Restriction fragment length polymorphism of the CYP11b2 gene. High-resolution agarose gel (3% w/v) stained with ethidium bromide. Column A: ladder (50 pb). Column B: polymerase chain reaction (PCR) product not digested. Columns D and G: digested product; TT homozygous. Columns C, E, F and H: digested product, CT heterozygous. The sizes of the fragments are indicated on both sides of the gel.

Statistical analysis was performed as follows: Allelic and genotypic distributions were expressed as frequencies, and were compared using the chi-squared method. Numerical parameters were expressed as mean±s.d.; when comparing three groups, the test used was one-way ANOVA with Tukey's post test; when comparing two groups, the Student's t-test was used. P<0.005 was considered as statistically significant.

Results

The characteristics of the groups are shown in Table 1.

Table 1 Important characteristics of control, RT and RH groups

Genotypic and allelic frequencies are presented in Figures 2 and 3, respectively. All genotypic distributions were in the Hardy–Weinberg equilibrium (P=1 for the control group; P=0.7370 for RT group and P=0.7919 for RH group).

Figure 2
figure2

Genotypic frequencies of −344C/T polymorphism on the CYP11b2 gene in control, responsive to anti-hypertensive treatment (RT) and resistant hypertension (RH) groups. There is statistical difference between control and RT (P=0.0221) and between control and RH (P=0.0448) groups. There is no difference between RT and RH groups (P=0.3079).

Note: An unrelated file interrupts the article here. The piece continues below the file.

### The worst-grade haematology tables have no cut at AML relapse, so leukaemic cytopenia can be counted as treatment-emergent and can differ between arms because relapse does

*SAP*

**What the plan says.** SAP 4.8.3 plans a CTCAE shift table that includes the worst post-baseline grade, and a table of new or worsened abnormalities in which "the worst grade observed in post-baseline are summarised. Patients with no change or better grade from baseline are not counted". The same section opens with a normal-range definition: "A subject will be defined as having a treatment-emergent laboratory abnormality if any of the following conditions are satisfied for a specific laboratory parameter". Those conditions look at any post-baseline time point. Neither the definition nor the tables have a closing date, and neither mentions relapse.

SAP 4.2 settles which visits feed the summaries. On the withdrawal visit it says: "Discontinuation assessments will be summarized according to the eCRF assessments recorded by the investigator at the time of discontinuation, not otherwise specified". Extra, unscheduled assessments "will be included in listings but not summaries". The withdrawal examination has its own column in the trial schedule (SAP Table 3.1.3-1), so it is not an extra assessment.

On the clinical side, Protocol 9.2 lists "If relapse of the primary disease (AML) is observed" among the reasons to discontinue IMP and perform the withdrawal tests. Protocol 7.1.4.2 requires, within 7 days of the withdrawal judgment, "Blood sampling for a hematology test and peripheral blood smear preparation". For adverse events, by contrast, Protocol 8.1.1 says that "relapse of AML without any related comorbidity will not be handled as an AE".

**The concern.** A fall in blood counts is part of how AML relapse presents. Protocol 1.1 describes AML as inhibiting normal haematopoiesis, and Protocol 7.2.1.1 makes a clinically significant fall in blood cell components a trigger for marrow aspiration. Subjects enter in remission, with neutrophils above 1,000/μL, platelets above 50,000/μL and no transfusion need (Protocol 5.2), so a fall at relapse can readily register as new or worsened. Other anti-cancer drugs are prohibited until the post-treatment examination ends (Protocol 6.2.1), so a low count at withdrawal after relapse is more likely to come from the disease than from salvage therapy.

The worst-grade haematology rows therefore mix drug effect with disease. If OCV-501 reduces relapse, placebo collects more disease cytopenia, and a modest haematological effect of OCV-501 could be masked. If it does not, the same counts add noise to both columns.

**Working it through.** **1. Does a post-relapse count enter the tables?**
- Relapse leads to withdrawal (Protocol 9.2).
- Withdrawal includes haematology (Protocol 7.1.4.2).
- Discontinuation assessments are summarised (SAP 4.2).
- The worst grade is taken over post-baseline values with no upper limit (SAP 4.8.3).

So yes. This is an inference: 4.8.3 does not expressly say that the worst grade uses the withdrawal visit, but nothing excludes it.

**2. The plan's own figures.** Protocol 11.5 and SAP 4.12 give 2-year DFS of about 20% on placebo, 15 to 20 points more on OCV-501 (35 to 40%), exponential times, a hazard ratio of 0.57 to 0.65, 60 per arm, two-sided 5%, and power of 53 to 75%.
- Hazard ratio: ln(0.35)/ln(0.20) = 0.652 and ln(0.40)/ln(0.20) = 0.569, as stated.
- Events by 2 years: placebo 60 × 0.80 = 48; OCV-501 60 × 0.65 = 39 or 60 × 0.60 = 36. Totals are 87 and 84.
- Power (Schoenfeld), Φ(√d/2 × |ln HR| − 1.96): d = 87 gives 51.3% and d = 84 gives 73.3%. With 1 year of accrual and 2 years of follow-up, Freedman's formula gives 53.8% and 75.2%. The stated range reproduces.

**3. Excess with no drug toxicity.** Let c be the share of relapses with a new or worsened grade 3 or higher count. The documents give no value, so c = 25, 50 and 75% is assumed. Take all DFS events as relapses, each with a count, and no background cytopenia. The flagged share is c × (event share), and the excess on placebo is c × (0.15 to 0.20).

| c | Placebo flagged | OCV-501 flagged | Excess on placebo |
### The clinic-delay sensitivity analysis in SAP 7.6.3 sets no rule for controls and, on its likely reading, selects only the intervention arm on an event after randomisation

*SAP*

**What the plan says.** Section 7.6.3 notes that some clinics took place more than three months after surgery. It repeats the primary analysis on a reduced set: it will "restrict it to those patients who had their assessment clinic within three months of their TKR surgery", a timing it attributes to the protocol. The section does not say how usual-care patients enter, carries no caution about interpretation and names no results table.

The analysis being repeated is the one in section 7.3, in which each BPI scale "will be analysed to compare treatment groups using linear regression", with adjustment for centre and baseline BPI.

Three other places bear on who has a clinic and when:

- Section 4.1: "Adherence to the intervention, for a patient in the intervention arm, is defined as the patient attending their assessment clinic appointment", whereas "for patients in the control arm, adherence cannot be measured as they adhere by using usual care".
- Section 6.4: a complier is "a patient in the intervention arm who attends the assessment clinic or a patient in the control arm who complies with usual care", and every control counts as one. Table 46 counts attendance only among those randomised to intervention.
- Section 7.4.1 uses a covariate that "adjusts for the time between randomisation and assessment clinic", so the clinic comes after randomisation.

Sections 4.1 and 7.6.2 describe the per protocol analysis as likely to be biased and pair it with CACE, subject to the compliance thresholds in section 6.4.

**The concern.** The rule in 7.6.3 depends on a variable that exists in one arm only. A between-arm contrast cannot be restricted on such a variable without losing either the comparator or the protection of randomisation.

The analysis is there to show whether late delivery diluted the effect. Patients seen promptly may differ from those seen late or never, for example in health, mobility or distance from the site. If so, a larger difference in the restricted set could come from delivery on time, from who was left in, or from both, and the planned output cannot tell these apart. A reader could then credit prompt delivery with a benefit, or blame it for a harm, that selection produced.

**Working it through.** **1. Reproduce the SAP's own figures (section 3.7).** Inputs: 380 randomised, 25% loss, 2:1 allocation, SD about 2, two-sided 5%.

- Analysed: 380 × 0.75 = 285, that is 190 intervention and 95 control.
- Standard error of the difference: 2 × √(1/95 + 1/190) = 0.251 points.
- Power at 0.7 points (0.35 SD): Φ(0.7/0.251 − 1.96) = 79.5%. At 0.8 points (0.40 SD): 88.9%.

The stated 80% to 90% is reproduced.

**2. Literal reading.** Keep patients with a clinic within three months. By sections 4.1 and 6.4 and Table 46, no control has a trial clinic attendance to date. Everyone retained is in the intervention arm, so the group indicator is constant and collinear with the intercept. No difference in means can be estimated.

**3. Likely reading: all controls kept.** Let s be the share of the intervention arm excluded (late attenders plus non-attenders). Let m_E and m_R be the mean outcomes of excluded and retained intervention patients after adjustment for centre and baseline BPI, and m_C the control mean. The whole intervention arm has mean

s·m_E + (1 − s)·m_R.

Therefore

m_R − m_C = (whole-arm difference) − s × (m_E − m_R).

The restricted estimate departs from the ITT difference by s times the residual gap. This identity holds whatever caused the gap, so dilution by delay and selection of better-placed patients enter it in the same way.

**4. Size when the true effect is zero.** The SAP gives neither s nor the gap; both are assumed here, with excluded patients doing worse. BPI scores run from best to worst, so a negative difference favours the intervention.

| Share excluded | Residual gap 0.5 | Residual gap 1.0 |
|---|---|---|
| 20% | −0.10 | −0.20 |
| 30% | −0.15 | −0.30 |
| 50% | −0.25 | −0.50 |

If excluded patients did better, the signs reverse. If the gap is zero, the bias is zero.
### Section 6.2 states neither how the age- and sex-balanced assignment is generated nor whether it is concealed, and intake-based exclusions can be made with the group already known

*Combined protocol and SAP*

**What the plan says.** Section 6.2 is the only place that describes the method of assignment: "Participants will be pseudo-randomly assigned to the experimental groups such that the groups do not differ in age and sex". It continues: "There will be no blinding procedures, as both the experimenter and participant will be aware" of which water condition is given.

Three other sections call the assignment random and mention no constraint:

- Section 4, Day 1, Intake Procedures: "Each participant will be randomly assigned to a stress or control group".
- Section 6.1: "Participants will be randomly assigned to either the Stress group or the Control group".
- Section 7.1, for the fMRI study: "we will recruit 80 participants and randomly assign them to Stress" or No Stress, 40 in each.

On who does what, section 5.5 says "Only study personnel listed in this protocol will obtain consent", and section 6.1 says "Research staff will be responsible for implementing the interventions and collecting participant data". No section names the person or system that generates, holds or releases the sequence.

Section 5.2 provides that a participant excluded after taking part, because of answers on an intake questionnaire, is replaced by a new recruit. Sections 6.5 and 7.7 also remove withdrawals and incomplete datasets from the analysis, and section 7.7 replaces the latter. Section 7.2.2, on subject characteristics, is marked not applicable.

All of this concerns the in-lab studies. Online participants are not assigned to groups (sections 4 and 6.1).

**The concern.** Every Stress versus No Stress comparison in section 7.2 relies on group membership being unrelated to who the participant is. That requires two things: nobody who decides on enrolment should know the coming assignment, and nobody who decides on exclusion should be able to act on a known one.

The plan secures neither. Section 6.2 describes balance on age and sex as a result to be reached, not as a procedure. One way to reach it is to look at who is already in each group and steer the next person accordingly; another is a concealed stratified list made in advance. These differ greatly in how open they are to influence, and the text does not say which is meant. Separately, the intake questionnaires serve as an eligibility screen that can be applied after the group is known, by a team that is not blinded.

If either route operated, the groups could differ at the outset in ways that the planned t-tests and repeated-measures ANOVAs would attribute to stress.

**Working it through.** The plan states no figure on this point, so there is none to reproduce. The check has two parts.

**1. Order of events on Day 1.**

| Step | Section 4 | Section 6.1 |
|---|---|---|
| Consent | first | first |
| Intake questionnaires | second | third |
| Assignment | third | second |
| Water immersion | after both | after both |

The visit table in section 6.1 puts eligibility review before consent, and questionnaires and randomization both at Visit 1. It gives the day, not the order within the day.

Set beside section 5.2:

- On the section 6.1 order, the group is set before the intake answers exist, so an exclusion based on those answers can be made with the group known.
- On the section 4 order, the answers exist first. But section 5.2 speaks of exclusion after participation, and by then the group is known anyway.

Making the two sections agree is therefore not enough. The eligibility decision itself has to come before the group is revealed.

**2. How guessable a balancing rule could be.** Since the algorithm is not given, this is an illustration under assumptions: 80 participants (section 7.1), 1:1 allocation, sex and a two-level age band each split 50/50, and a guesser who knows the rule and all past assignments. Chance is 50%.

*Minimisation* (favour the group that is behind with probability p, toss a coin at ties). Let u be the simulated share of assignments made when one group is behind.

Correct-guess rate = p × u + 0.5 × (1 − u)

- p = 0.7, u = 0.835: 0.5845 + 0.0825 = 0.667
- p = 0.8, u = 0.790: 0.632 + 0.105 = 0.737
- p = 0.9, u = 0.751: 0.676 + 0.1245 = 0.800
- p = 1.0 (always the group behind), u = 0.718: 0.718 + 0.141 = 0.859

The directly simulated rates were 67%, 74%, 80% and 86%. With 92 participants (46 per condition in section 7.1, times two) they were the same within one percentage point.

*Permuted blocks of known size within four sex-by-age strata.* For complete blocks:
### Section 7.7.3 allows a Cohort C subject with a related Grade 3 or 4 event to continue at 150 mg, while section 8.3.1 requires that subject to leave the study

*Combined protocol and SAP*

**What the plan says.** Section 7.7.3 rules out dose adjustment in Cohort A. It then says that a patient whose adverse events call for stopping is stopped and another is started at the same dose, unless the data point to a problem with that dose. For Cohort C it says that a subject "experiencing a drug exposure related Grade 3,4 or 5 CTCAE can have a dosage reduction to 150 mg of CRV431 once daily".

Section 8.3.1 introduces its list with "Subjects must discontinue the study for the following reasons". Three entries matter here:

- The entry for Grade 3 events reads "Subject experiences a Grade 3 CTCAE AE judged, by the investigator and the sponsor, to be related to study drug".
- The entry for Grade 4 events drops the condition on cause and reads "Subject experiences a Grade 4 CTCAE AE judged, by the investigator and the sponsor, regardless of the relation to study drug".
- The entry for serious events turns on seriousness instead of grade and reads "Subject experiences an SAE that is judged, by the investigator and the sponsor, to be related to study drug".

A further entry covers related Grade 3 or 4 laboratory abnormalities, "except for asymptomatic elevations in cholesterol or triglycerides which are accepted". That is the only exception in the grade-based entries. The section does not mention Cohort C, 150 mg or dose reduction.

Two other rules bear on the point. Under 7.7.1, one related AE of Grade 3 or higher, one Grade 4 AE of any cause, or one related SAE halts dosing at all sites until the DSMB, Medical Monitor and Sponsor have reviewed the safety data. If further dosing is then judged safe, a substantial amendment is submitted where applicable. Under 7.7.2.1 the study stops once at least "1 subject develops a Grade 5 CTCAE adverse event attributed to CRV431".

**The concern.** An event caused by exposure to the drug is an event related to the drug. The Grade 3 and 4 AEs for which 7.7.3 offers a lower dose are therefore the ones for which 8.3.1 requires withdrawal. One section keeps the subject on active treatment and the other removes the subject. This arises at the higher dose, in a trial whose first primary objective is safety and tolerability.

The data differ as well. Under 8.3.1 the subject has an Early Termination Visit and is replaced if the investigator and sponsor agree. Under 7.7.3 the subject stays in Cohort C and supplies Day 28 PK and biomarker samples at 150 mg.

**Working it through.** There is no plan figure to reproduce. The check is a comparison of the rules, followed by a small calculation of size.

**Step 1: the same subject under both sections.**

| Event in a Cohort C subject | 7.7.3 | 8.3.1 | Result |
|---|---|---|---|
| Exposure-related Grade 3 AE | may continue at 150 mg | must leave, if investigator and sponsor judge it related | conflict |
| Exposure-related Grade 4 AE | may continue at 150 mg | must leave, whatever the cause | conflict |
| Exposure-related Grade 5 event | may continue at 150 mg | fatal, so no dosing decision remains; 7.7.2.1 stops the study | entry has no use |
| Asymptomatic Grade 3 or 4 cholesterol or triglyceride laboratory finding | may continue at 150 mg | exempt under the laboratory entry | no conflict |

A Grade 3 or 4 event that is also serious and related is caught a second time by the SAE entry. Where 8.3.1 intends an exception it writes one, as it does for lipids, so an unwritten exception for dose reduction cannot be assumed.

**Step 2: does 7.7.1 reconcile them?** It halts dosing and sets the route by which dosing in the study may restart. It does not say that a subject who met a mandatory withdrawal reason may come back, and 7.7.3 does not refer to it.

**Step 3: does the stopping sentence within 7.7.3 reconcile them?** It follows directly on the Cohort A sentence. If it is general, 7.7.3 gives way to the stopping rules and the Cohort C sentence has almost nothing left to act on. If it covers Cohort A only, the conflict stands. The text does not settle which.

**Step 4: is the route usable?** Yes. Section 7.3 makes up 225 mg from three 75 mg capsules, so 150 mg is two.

Figure 3
figure3

Allelic frequencies of −344C/T polymorphism on the CP11b2 gene in control, responsive to anti-hypertensive treatment (RT) and resistant hypertension (RH) groups. There is statistical difference between control and RT (P=0.0094) and between control and RH (P=0.0174) groups. There is no difference between RT and RH groups (P=0.9272).

A smaller subset of the hypertensive patients (36 RT and 42 RH) was divided as CC, CT and TT genotype carriers to assess the genetic influence on plasmatic aldosterone, renin, cortisol and in remodeling indicators PWV and IMT (Table 2).

Table 2 Differences in physiological parameters between CC, CT and TT genotypic groups

Discussion

Two important findings reported here are the following: T allele of −344C/T polymorphism in the CYP11b2 gene is more frequent in both hypertensive groups when compared with control groups, thus suggesting that this allele is associated with hypertension. The second important result is that there is no difference in T allele frequency when hypertensives that respond to treatment and those that are resistant are compared, thus suggesting that this allele is not linked to resistance to anti-hypertensive treatment.

Besides the association with hypertension phenotype, we found no alteration in plasmatic aldosterone in T allele carriers (CT and TT genotypes) compared with that in noncarriers. Low salt load in alimentation was used as one of the nonpharmacological approaches to the treatment of all hypertensive subjects. As the maintenance of high salt load stimulates aldosterone release, this may obscure the genetic influence of the T allele on plasmatic aldosterone in the studied subjects. Iwai and colleagues8 found increased plasmatic aldosterone in T carriers with a high salt intake,which strengthens this hypothesis.

Once the aldosterone concentration was not augmented in T allele carriers, no subsequent alteration was expected to appear in PWV and IMT in CT and TT genotypic groups, as it indeed happened. It is interesting to observe that there is a clear association between RH and increases in IMT, as our group has earlier reported.17 However, the T allele of aldosterone synthase did not affect this parameter, as we have reported here. Probably this allele influences acute aldosterone release; thus not reflecting the maintenance of high plasmatic aldosterone levels in the absence of a high salt load.